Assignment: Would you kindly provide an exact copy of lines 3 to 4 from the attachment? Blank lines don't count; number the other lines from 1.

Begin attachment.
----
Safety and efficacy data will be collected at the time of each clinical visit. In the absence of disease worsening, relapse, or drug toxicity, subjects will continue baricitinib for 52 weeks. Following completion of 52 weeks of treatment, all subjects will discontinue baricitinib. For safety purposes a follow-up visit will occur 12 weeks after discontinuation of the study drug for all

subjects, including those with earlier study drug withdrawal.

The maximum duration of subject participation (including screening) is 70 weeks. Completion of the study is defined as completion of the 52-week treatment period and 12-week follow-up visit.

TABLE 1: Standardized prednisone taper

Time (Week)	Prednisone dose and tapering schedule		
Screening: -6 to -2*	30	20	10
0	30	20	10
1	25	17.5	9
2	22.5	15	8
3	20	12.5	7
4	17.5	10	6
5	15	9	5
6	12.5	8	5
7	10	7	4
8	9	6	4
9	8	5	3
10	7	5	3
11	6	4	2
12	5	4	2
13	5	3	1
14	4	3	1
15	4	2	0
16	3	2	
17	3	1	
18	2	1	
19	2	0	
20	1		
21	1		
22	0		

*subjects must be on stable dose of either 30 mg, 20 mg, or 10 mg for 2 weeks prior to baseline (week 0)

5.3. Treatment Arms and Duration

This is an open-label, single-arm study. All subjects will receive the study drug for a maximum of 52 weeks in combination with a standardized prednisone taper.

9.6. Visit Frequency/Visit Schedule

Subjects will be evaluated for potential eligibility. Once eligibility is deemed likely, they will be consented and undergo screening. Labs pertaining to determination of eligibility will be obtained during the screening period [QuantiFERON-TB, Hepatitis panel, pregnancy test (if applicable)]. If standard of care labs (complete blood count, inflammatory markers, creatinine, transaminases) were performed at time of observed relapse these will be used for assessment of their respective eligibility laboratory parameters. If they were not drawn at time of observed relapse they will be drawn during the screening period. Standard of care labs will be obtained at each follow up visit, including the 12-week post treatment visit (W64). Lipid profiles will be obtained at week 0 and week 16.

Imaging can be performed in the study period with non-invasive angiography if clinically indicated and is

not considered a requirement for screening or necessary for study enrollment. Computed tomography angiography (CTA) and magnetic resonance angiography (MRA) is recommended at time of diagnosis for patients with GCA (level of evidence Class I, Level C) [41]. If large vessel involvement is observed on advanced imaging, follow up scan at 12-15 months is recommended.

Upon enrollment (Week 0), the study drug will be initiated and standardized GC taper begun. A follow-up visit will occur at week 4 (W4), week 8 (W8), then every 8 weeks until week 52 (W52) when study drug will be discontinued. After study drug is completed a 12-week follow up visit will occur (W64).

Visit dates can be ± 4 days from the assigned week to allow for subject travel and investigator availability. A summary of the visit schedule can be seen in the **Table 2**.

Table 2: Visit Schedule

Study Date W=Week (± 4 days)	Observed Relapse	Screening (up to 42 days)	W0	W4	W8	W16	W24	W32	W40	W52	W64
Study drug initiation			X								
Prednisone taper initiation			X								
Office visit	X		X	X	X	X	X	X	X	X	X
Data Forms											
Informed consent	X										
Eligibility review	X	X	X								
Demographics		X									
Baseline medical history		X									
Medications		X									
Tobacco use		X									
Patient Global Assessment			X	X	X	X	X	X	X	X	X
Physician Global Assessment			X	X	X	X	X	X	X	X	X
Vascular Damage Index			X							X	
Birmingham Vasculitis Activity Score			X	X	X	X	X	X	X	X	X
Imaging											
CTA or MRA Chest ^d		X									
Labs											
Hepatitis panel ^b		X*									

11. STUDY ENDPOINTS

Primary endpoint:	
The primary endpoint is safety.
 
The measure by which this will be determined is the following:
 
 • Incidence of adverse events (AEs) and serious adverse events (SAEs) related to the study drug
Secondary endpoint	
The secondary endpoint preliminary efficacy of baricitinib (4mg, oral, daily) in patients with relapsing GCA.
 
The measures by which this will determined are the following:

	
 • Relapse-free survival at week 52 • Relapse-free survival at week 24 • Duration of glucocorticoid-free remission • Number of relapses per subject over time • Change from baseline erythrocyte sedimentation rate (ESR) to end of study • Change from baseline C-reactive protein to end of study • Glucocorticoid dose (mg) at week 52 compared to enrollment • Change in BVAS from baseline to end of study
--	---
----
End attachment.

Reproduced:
The maximum duration of subject participation (including screening) is 70 weeks. Completion of the study is defined as completion of the 52-week treatment period and 12-week follow-up visit.

TABLE 1: Standardized prednisone taper